What I see in our community is men and males who (intentionally or not) disrespect and hurt women--lesbians and women who are not lesbian--without regard for the effect, except to take pleasure when the effect is damaging to women.What I have observed is gay men, bisexual men, trans men, and trans women raised with male privileges, discounting women's experience as not sufficiently real or valid to take seriously. Or to cause one to make changes in one's own male-privileged and/or misogynistic behavior.
I would say that white racism, male supremacy, and an attachment to the values of corporate capitalism are three forces that combine to make our community one more place where many women are not safe from abuse and harassment. I see this harassment and abuse online, on blogs that seem to think that radical feminists--the few they name--are able to inflict oppressive harm systematically against some in our community the way that men do. To me, that's utter nonsense. How, structurally, would that even be possible? How could that happen systemically, when radical feminists aren't in charge of any dominant systems? Men and males are in charge, not women, not females. And in the West, whites are in charge--not people of color.
Unowned and irresponsible use of white and male privileges are two things I see being acted out on blogs. Gay men disrespect women, lesbian or not, and male-privileged people, trans or not, disrespect radical lesbian feminists--the few they name or believe they know.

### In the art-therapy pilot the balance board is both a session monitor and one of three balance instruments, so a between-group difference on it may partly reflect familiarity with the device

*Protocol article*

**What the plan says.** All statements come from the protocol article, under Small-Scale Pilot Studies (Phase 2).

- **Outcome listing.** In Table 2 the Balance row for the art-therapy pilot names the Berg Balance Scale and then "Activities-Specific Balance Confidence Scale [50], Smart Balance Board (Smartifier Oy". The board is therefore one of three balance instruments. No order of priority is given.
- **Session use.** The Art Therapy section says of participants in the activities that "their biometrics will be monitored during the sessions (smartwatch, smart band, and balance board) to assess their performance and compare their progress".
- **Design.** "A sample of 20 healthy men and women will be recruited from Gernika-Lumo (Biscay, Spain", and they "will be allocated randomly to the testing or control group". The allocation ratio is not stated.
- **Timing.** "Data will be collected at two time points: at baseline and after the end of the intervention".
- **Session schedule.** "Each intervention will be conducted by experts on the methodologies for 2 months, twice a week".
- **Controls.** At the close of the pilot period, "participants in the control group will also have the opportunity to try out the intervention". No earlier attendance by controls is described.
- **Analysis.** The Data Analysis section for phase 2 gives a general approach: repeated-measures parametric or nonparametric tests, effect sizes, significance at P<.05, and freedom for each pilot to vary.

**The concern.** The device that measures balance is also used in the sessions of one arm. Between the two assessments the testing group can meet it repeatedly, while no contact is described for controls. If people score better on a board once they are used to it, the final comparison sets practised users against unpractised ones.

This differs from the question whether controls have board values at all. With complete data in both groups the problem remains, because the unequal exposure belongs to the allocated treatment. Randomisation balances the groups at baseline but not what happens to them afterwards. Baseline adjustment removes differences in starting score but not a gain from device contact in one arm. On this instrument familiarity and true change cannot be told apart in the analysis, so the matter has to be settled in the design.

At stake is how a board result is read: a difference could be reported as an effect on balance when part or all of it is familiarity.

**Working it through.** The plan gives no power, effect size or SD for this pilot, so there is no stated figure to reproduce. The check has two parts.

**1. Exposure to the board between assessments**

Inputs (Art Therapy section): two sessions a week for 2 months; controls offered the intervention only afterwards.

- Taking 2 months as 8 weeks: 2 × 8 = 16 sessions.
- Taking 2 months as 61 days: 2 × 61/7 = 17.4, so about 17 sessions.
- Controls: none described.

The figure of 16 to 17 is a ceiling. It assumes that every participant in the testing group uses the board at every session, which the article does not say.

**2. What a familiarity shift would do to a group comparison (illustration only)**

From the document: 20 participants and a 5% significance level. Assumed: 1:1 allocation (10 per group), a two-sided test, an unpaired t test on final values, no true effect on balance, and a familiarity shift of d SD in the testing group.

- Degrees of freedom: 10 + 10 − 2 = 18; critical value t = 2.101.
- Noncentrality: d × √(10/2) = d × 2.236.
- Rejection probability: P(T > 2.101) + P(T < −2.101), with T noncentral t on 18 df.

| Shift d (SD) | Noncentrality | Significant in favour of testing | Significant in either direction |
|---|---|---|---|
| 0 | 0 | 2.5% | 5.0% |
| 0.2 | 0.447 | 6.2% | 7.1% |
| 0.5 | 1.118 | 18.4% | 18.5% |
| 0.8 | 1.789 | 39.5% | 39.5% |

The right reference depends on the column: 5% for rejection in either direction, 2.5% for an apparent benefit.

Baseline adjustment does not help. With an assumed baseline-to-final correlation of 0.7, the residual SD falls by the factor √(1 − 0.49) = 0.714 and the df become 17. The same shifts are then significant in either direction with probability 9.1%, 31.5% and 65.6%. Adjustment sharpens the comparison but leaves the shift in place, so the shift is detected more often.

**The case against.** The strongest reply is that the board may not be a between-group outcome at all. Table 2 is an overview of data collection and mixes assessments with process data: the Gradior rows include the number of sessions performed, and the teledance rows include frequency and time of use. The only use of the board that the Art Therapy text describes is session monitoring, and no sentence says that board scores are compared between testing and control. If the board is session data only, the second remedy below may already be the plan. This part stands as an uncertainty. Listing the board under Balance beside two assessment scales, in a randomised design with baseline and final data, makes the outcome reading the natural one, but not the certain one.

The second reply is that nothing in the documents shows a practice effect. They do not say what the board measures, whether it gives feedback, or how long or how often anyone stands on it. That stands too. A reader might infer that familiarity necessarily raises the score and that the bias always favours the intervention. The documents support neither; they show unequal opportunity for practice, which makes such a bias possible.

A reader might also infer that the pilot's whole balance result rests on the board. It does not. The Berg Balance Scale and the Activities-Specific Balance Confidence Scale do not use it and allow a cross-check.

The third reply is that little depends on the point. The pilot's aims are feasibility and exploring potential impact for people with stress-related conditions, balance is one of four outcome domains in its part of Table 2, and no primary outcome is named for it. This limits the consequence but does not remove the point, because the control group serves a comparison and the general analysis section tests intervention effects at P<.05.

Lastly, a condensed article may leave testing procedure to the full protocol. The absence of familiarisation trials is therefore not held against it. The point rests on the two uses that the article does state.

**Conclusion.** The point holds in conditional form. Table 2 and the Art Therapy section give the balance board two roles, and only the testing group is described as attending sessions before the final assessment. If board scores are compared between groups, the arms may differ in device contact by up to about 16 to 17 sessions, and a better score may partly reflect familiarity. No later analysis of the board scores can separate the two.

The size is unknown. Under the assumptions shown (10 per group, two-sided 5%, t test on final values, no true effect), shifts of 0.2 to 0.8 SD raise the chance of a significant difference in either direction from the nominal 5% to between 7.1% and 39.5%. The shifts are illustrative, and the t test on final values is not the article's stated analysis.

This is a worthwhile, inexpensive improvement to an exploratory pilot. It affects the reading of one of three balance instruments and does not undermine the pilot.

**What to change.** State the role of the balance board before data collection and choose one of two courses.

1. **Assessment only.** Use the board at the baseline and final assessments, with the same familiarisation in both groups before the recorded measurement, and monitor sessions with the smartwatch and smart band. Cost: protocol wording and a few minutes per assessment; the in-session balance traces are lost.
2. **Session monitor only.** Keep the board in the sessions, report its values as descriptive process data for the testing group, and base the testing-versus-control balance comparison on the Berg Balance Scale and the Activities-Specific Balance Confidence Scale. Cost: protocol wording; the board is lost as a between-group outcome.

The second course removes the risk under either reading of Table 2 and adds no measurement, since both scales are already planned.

I have yet to see one book written by a radical lesbian feminist responsibly and respectfully engaged with. Not one. Why is that? I see writings by men engaged with as if the author was a person deserving of respect and regard. Whole academic disciplines are organised around the ideas and ideologies of men, too often white men. But when the author, the historian, the social and cultural critic, the activist, is a lesbian-identified woman who is not transgender or transsexual, there is not such engagement or care to understand the meaning of the work.
I welcome someone linking me to even one gay male-privileged, bi male-privileged, or trans male-privileged blogger who responsibly, thoughtfully, carefully, respectfully analyses and engages with just one book written by a radical lesbian feminist. Just one. Or with just one activist who is a radical lesbian feminist. Just one. Because I'm beginning to wonder whether anyone who is not a radical lesbian feminist is even capable of doing this. I mean emotionally and intellectually capable. I mean spiritually and politically capable. I have "virtually" no evidence of such engagement happening. And I believe that ought to be a concern for all of us. Because radical lesbian feminism is one of the most pro-liberatory and intentionally anti-status quo movements to rise out of our community, or one portion of it. I know many lesbians do not identify as queer or feel a part of queer community. But het male society does locate lesbians of any political affiliation or identity as "who is queer", and we are defined, often enough, by our oppressors.
Why won't non-lesbian, non-feminist, non-radical people engage responsible and respectfully with radical lesbian feminist authors and activists? I'd like someone to explain why without being anti-feminist, misogynistic, or arrogantly male supremacist when doing so.
Yours in the struggle,